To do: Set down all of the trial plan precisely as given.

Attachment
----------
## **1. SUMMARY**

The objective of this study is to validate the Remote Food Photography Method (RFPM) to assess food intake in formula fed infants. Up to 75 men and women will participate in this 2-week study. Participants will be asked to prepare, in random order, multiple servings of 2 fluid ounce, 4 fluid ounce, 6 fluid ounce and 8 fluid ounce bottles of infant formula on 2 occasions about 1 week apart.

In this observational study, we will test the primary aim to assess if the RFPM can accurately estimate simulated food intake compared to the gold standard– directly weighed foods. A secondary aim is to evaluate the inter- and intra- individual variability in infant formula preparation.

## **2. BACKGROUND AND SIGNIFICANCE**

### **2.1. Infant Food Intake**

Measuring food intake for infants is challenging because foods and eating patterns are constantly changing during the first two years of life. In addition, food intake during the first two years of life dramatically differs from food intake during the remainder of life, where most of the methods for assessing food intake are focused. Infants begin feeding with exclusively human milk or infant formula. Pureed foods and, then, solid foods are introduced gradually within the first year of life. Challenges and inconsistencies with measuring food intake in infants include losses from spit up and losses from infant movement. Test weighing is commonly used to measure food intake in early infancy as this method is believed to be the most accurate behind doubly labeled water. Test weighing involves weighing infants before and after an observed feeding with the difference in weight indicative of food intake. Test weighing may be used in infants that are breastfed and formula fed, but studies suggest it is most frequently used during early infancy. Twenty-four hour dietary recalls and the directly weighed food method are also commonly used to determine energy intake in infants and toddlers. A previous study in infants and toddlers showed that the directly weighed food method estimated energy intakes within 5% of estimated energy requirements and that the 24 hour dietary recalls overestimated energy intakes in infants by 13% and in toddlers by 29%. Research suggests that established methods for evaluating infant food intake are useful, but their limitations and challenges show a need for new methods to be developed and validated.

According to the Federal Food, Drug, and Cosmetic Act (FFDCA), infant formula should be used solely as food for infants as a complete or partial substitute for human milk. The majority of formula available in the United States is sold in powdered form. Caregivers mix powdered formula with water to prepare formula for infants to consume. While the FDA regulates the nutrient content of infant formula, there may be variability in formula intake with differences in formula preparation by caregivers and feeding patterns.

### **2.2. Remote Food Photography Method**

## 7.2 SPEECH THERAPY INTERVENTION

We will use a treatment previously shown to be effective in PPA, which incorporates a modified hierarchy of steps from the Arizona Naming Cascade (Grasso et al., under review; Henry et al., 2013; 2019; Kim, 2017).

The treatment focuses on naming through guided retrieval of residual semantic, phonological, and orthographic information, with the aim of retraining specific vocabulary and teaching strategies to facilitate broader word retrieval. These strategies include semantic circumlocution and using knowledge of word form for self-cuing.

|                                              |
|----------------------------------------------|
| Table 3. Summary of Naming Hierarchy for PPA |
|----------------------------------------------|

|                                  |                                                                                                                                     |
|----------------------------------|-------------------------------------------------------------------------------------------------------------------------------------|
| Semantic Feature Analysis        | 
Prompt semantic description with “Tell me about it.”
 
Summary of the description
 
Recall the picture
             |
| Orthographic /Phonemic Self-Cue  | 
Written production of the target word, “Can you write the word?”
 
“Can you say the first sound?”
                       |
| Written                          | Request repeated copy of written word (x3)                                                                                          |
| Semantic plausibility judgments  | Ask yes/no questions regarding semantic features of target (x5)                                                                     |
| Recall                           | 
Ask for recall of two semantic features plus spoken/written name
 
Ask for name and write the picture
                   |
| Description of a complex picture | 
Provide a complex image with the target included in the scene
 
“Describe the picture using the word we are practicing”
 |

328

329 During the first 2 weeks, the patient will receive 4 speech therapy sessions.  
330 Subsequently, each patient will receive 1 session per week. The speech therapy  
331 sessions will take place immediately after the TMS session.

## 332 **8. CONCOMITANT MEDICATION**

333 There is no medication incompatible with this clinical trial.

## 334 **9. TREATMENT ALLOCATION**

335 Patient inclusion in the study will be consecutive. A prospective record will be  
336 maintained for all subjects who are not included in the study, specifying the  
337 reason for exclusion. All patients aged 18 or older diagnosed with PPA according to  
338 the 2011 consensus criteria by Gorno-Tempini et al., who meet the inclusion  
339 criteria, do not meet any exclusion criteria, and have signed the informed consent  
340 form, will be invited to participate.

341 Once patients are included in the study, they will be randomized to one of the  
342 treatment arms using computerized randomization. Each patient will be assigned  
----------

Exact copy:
## **1. SUMMARY**

The objective of this study is to validate the Remote Food Photography Method (RFPM) to assess food intake in formula fed infants. Up to 75 men and women will participate in this 2-week study. Participants will be asked to prepare, in random order, multiple servings of 2 fluid ounce, 4 fluid ounce, 6 fluid ounce and 8 fluid ounce bottles of infant formula on 2 occasions about 1 week apart.

In this observational study, we will test the primary aim to assess if the RFPM can accurately estimate simulated food intake compared to the gold standard– directly weighed foods. A secondary aim is to evaluate the inter- and intra- individual variability in infant formula preparation.

## **2. BACKGROUND AND SIGNIFICANCE**

### **2.1. Infant Food Intake**

Measuring food intake for infants is challenging because foods and eating patterns are constantly changing during the first two years of life. In addition, food intake during the first two years of life dramatically differs from food intake during the remainder of life, where most of the methods for assessing food intake are focused. Infants begin feeding with exclusively human milk or infant formula. Pureed foods and, then, solid foods are introduced gradually within the first year of life. Challenges and inconsistencies with measuring food intake in infants include losses from spit up and losses from infant movement. Test weighing is commonly used to measure food intake in early infancy as this method is believed to be the most accurate behind doubly labeled water. Test weighing involves weighing infants before and after an observed feeding with the difference in weight indicative of food intake. Test weighing may be used in infants that are breastfed and formula fed, but studies suggest it is most frequently used during early infancy. Twenty-four hour dietary recalls and the directly weighed food method are also commonly used to determine energy intake in infants and toddlers. A previous study in infants and toddlers showed that the directly weighed food method estimated energy intakes within 5% of estimated energy requirements and that the 24 hour dietary recalls overestimated energy intakes in infants by 13% and in toddlers by 29%. Research suggests that established methods for evaluating infant food intake are useful, but their limitations and challenges show a need for new methods to be developed and validated.

According to the Federal Food, Drug, and Cosmetic Act (FFDCA), infant formula should be used solely as food for infants as a complete or partial substitute for human milk. The majority of formula available in the United States is sold in powdered form. Caregivers mix powdered formula with water to prepare formula for infants to consume. While the FDA regulates the nutrient content of infant formula, there may be variability in formula intake with differences in formula preparation by caregivers and feeding patterns.

### **2.2. Remote Food Photography Method**

## 7.2 SPEECH THERAPY INTERVENTION

We will use a treatment previously shown to be effective in PPA, which incorporates a modified hierarchy of steps from the Arizona Naming Cascade (Grasso et al., under review; Henry et al., 2013; 2019; Kim, 2017).

The treatment focuses on naming through guided retrieval of residual semantic, phonological, and orthographic information, with the aim of retraining specific vocabulary and teaching strategies to facilitate broader word retrieval. These strategies include semantic circumlocution and using knowledge of word form for self-cuing.

|                                              |
|----------------------------------------------|
| Table 3. Summary of Naming Hierarchy for PPA |
|----------------------------------------------|

|                                  |                                                                                                                                     |
|----------------------------------|-------------------------------------------------------------------------------------------------------------------------------------|
| Semantic Feature Analysis        | 
Prompt semantic description with “Tell me about it.”
 
Summary of the description
 
Recall the picture
             |
| Orthographic /Phonemic Self-Cue  | 
Written production of the target word, “Can you write the word?”
 
“Can you say the first sound?”
                       |
| Written                          | Request repeated copy of written word (x3)                                                                                          |
| Semantic plausibility judgments  | Ask yes/no questions regarding semantic features of target (x5)                                                                     |
| Recall                           | 
Ask for recall of two semantic features plus spoken/written name
 
Ask for name and write the picture
                   |
| Description of a complex picture | 
Provide a complex image with the target included in the scene
 
“Describe the picture using the word we are practicing”
 |

328

329 During the first 2 weeks, the patient will receive 4 speech therapy sessions.  
330 Subsequently, each patient will receive 1 session per week. The speech therapy  
331 sessions will take place immediately after the TMS session.

## 332 **8. CONCOMITANT MEDICATION**

333 There is no medication incompatible with this clinical trial.

## 334 **9. TREATMENT ALLOCATION**

335 Patient inclusion in the study will be consecutive. A prospective record will be  
336 maintained for all subjects who are not included in the study, specifying the  
337 reason for exclusion. All patients aged 18 or older diagnosed with PPA according to  
338 the 2011 consensus criteria by Gorno-Tempini et al., who meet the inclusion  
339 criteria, do not meet any exclusion criteria, and have signed the informed consent  
340 form, will be invited to participate.

341 Once patients are included in the study, they will be randomized to one of the  
342 treatment arms using computerized randomization. Each patient will be assigned  